"He was surprised with how bad my lungs had become and suggested I go to Abbott or Mayo Clinic for follow-up," Barry says.
He headed to Abbott first due to its proximity to his work in St. Paul, Minnesota, but when things moved slower than expected, he headed to Mayo Clinic.
"Mayo Clinic started same-day treatment, which impressed me," Barry says. "Unfortunately, the medication they hoped would stop whatever was attacking my lungs did not work."
So he began testing to get on the transplant list.
"That only took a week," Barry recalls. "I was very sick."
My care team was unbelievable. It's hard to find words. I was in the best hands in the world and didn't worry about anything going wrong.Barry Venn
Barry was approved for the transplant list, but he struggled with the decision to go through with the procedure.
Unlike Phil, who headed to Rochester when he was informed there was a lung there for him, Barry was told that if he pursued a transplant, he needed to be admitted to the hospital and wait there for his lungs.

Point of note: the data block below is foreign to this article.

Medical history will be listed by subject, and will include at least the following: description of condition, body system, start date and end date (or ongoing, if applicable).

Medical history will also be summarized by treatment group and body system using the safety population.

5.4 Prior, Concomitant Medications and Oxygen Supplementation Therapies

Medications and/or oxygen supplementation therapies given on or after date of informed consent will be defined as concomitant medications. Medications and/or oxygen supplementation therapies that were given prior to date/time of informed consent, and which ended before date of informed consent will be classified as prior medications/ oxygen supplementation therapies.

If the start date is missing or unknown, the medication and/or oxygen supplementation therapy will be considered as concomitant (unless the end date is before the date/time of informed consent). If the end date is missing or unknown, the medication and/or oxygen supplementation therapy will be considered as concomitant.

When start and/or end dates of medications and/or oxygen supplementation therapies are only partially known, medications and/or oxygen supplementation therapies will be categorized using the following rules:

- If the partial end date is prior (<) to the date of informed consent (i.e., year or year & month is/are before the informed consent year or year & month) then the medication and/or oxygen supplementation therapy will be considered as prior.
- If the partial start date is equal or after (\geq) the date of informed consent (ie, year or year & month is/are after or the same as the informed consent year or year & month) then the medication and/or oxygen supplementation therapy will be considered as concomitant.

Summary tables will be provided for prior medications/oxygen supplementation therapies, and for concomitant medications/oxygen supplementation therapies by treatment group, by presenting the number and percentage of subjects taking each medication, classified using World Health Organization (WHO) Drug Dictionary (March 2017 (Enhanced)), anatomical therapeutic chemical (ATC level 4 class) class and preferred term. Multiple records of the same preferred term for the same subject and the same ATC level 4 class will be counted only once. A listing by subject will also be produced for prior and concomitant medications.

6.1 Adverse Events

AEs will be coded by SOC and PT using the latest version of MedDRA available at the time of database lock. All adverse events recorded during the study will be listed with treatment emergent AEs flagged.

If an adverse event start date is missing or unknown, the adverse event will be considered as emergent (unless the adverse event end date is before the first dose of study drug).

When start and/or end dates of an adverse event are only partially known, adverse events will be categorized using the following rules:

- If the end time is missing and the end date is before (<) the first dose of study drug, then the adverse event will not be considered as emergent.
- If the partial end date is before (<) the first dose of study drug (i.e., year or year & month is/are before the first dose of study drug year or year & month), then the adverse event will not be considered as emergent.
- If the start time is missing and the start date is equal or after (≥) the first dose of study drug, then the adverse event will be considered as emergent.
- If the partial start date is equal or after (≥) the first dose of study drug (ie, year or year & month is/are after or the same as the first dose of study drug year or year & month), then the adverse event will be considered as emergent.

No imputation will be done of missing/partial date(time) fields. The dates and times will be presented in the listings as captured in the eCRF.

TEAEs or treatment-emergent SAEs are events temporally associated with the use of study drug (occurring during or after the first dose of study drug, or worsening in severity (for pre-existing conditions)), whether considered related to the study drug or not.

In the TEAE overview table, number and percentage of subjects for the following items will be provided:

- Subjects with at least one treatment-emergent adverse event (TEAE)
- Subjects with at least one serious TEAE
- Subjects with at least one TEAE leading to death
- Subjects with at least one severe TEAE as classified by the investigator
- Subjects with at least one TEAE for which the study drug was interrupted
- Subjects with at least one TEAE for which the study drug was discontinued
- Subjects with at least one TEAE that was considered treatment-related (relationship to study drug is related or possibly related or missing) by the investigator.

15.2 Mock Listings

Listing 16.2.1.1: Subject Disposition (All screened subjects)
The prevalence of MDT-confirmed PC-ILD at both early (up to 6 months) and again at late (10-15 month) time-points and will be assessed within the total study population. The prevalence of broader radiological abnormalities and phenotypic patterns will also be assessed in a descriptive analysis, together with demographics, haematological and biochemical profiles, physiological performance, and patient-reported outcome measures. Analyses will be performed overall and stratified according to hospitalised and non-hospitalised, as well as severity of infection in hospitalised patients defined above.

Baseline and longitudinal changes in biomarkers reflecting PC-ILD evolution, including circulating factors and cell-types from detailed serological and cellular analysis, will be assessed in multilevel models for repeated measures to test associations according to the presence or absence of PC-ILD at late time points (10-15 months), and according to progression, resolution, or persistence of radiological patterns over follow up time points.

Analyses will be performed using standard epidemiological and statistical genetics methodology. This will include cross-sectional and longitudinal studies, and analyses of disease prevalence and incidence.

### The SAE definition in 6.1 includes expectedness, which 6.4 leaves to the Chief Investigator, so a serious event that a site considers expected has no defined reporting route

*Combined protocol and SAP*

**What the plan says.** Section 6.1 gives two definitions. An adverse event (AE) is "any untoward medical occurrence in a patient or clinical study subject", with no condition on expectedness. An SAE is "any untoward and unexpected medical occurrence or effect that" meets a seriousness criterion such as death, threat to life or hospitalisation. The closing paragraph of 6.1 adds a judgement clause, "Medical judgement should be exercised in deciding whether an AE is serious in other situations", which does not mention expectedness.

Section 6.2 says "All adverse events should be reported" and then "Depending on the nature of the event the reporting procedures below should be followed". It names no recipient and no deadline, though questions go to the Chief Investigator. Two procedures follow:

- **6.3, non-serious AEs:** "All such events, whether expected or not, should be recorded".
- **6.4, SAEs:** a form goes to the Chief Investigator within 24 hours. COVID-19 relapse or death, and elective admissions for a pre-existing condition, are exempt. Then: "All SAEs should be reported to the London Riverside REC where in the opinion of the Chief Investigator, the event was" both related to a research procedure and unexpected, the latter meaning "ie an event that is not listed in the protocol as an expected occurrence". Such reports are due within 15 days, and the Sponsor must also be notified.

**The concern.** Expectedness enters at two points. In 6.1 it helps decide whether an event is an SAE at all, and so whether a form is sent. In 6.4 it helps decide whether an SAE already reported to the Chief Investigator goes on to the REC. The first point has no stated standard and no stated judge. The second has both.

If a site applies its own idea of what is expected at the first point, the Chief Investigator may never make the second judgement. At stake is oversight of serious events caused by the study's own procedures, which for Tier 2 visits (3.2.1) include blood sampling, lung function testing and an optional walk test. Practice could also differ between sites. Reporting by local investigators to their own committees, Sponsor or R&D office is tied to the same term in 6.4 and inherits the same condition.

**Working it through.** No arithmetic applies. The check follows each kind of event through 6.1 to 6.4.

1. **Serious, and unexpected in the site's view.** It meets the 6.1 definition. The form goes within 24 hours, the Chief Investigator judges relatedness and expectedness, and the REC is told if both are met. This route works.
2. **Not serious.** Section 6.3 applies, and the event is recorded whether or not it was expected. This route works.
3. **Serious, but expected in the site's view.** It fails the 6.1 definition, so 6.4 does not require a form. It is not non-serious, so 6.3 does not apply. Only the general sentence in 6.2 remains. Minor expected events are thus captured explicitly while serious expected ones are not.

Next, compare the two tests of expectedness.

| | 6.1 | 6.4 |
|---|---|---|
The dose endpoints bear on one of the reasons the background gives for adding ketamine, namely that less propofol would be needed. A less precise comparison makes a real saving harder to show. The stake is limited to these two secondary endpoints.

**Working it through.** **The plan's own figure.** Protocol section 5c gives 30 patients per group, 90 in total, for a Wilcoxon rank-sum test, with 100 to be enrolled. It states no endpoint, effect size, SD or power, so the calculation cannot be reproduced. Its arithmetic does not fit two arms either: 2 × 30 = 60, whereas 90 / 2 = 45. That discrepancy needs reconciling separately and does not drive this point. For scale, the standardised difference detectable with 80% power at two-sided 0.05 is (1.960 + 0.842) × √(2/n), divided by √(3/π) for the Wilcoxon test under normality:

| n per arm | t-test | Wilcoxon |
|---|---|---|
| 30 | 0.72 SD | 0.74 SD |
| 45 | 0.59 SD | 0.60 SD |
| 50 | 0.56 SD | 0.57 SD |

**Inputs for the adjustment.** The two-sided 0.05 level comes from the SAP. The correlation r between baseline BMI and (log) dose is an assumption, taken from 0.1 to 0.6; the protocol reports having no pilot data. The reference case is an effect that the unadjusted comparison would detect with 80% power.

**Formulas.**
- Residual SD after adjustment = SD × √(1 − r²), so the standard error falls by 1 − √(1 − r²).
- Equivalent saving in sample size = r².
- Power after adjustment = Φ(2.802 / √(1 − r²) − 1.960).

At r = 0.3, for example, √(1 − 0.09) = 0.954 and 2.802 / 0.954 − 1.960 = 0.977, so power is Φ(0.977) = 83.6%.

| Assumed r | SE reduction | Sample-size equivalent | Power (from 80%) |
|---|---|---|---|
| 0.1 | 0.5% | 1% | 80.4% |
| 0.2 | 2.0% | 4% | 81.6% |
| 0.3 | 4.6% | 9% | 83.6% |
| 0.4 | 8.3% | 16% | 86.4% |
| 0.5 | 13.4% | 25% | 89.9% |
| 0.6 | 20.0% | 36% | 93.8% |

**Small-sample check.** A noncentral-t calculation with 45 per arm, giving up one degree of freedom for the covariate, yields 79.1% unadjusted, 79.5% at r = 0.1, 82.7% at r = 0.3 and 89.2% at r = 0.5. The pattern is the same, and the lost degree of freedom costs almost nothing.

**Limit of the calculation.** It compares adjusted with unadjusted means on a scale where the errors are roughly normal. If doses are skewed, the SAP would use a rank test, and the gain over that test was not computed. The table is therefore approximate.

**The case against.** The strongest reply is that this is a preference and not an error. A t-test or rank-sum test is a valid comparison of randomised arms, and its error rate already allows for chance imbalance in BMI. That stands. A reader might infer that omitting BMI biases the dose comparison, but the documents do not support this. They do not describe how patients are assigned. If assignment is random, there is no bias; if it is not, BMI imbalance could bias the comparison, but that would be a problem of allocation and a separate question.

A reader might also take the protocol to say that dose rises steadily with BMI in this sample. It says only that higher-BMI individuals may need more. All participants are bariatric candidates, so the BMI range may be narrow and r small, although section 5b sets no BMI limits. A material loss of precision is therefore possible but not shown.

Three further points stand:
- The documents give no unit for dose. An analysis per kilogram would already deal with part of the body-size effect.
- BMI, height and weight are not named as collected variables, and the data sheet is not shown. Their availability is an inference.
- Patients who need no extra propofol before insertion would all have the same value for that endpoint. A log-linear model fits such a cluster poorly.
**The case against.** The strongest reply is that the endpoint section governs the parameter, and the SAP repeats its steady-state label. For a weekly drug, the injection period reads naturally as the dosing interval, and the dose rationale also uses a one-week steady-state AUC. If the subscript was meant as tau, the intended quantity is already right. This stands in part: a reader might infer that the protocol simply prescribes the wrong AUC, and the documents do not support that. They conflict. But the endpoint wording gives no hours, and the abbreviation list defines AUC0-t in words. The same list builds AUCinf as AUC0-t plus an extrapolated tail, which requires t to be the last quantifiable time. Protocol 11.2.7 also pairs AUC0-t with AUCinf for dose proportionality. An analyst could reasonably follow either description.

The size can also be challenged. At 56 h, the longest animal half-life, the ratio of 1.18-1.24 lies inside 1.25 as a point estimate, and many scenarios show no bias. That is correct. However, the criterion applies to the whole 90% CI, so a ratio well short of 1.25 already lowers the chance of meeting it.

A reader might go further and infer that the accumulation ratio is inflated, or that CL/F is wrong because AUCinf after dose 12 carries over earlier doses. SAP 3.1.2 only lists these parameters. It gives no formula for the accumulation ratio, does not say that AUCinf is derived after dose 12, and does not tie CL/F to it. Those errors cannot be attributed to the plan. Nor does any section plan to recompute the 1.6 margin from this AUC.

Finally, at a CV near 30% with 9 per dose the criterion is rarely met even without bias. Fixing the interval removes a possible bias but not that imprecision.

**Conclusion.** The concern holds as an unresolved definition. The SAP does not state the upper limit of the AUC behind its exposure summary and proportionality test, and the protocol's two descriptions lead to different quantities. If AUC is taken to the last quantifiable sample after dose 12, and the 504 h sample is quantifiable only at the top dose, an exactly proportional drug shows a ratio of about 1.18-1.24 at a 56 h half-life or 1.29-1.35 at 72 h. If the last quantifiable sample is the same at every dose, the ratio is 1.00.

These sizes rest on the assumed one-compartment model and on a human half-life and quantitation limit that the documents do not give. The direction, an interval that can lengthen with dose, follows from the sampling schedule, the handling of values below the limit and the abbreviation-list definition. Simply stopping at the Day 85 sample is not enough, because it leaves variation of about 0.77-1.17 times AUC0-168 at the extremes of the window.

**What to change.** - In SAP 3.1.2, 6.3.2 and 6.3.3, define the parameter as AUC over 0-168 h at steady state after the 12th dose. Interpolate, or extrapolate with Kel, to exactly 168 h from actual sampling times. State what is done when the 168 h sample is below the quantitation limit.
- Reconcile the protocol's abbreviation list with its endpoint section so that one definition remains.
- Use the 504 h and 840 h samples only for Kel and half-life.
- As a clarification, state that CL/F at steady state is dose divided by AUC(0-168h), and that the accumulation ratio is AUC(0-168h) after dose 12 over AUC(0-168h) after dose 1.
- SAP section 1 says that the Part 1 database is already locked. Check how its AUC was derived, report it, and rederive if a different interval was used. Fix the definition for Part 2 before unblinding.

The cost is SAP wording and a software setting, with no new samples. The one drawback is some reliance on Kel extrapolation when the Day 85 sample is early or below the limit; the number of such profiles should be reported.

"I was like, 'Well, do I want to spend my last year in a hospital bed?' because I didn't know if I was going to make it through it or not," Barry says.
After talking with his family, he decided to proceed.
Barry ended up spending only three weeks in the hospital before his transplant.
"They found me a set of beautiful lungs, and on March 5, 2021, they did the operation," Barry says. "My care team was unbelievable. It's hard to find words. I was in the best hands in the world and didn't worry about anything going wrong."
Before the operation, Barry was on high-flow oxygen. "I couldn't breathe on my own at all," he says.
"I remember waking up after the operation and taking that first breath," Barry says. "I'll never forget that feeling."